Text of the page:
My Southland journey began with a non-eventful flight from Auckland to Dunedin, enlivened only by a group of energetic slightly rowdy Maori youngsters, and I could not help pondering what great gospel ambassadors they would make.
Not everyone feels this way, but I love Dunedin. The city exudes a gentle confidence in itself, and its Christians reflect this. I am sometimes intimidated by my fellow followers of Jesus who seemingly possess an absolute assurance, radiate an effervescent spirituality and enjoy daily intimacy with the Creator and Sustainer of the universe – but Dunedin folk are not like that.
I am greeted at the airport by a good friend, a man of intense faith, whose generosity of spirit and humble servanthood prove a challenge to my complacent arrogance on every visit. He lends me his car each time, joyfully. I arrive at my home for one night to be greeted with the news that the man of the house is in hospital recovering from an operation – I had deliberately not been told beforehand. Such selfless kindness.
I spend an hour with Bishop Kelvin – my favourite bishop to chat to. He wears the purple well; and is a man who knows and loves God deeply and well but feels no need to display his holiness, a man of deep thought and gentle wisdom. In another time and place Kelvin would undoubtedly be guiding and leading a diocese into growth, but this is 2012 and Dunedin diocese has massive struggles. The diocese feels as though it doesn’t quite know how it ended up in this place – and Kelvin perhaps reflects this! It has the air of the family member who is always looked down upon and kept at a distance, though such thoughts are never expressed of course. I think it has at times been used as a political football, seen as relatively easy prey for those wishing to push through their own agenda, rather than considering the good of the Diocese, or the Kingdom of God.
Financial meltdown and declining numbers mean that change is absolutely inevitable. Some sing “change and decay in all around I see” as if the two need to belong together, but Kelvin sees hope beyond the pain, and God beyond the decline. He reminded me of St Aidan, who wandered the highways and byways, chatting with people wherever he met them, and telling them of Jesus, until one day most of Northumbria was following the way of Jesus. That is my commission as I wander Southland for the next 8 days.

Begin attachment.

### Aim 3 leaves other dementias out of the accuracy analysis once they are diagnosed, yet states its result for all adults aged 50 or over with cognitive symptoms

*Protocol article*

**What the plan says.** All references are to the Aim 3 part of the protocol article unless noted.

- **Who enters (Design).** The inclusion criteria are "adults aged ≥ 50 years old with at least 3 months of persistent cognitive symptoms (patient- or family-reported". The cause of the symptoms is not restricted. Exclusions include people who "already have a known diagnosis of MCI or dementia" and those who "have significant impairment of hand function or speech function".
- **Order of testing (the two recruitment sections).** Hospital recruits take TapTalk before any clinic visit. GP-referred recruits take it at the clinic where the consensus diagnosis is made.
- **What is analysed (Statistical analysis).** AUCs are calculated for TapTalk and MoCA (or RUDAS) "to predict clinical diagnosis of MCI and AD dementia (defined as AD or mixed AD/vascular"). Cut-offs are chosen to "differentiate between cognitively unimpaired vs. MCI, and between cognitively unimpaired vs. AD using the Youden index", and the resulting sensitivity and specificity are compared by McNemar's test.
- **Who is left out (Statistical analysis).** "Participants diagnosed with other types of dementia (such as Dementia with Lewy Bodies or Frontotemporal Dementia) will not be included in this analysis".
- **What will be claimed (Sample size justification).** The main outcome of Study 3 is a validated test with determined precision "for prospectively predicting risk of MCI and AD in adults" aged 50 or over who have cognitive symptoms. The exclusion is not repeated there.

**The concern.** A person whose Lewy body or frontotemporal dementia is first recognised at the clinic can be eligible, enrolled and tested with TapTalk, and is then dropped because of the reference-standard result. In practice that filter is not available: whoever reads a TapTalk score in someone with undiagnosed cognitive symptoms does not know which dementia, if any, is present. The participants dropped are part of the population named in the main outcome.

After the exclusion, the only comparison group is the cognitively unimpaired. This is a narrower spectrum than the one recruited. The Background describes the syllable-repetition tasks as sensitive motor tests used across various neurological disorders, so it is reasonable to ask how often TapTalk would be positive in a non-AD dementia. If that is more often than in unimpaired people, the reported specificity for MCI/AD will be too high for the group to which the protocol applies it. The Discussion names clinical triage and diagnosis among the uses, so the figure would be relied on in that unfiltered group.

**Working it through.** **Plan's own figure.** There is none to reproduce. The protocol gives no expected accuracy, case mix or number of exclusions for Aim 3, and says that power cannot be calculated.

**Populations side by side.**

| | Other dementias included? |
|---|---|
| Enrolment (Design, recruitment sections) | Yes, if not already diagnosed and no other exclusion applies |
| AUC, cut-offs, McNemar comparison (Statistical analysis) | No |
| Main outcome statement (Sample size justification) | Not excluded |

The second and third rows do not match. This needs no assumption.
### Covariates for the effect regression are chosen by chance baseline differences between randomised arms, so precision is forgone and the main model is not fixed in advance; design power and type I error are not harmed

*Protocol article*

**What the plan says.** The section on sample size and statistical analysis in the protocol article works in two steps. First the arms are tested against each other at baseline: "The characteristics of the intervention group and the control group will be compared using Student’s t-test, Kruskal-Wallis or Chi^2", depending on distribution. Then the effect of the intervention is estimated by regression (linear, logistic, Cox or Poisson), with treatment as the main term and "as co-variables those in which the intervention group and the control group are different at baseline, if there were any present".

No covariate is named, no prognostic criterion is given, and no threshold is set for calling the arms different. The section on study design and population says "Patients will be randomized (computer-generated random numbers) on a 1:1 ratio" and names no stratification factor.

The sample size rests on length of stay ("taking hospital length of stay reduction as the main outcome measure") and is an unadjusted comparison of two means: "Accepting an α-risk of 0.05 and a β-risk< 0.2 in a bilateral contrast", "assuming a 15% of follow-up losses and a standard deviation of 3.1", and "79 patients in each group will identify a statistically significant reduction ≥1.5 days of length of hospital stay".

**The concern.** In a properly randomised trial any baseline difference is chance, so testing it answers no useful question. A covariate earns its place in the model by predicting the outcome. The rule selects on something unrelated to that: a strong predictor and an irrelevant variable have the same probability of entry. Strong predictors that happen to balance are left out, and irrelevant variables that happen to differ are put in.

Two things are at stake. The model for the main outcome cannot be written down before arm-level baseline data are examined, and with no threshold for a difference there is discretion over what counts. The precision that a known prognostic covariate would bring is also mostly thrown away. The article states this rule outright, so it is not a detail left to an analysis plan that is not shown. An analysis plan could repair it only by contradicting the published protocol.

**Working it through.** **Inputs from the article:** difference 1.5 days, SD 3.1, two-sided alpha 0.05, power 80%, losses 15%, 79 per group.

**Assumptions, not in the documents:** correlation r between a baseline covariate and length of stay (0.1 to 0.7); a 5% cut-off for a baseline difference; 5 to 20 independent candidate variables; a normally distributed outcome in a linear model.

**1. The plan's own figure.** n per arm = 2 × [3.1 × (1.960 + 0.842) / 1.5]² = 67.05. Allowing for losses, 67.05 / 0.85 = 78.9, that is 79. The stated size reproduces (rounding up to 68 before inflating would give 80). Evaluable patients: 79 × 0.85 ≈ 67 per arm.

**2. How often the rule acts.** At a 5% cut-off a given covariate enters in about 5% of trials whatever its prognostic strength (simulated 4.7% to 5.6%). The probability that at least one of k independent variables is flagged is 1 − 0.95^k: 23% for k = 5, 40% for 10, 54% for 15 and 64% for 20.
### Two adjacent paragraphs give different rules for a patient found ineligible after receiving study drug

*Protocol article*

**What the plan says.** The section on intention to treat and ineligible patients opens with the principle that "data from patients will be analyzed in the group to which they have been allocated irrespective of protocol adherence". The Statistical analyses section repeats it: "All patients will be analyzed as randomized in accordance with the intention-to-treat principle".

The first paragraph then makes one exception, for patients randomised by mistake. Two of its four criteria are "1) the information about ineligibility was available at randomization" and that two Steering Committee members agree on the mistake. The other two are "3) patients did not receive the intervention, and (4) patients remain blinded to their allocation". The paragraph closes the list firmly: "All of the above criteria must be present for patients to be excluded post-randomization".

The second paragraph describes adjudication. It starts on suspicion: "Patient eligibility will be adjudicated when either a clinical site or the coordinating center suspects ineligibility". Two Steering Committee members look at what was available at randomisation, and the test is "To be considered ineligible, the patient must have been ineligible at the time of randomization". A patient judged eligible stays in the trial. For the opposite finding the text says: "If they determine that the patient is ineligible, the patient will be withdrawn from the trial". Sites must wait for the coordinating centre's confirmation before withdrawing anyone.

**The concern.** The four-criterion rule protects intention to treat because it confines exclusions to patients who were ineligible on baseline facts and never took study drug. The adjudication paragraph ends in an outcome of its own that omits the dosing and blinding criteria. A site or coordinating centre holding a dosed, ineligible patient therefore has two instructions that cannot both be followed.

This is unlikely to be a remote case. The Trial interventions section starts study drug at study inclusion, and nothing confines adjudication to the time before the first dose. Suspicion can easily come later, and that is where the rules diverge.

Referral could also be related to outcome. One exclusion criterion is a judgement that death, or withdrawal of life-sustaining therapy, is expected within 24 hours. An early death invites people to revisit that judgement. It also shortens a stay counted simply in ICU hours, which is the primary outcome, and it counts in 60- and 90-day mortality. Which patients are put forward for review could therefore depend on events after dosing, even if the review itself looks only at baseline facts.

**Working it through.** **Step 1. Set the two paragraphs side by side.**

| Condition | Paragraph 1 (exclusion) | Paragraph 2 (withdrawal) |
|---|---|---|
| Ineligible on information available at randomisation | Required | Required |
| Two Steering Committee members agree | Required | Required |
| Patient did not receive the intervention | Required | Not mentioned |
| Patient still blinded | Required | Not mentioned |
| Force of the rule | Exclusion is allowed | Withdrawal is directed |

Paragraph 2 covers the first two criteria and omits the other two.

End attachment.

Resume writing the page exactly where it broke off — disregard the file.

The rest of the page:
I head next to St Clair, my favourite Dunedin location – glorious beach, massive waves, wild walks. I am thrilled to see what looks like a large seal further along the beach – the first one I’ve seen this close up. It harrumphs just a couple of feet forwards, with immense effort, then seems to collapse. It stopped breathing and died, just a few yards away from me. Beautiful and awe-inspiring moments ago, it is now a mere carcass, terrible, rotting, decomposing, though not yet visibly.
As I understand it, seals have no spirit, so that is it. Nothing more. I was instantly reminded of a funeral I attended recently, taken by a secular celebrant. We lit candles, though not as a religious act we were reassured. We prayed, finally, that Betty’s “spirit may be at peace in the next realm.” But other than that vague, hollow, empty expression of hope there was nothing. Full stop. The end. How I appreciated the wonderful sense of eternity the Christian faith offers, though Jesus who is himself the resurrection and the life.
I headed away, saddened, and as the tide continued to advance up the beach I decided to return via the pathway which overlooks the beach. I wasn’t sure where it was, or how to reach it, but I knew it was there. I clambered up the dunes, three steps up, then two sliding back down. I reached a wooded area, where tracks came and went, and at times I had to make my own, frequently having to turn back and retrace my steps, before striking out again in largely the same direction! What a superb metaphor for this Diocese. The path which rises above the current troubles is surely there, laid by God, and we know more or less where that path lies. But we are unsure just how we get there. The question then, is who will have the courage to trample and tread new paths, embracing both success and failure along the way, meeting obstacles and frustration with renewed determination to press on? For surely we cannot stay where we are, the tide is coming in, and staying here is simply not an option.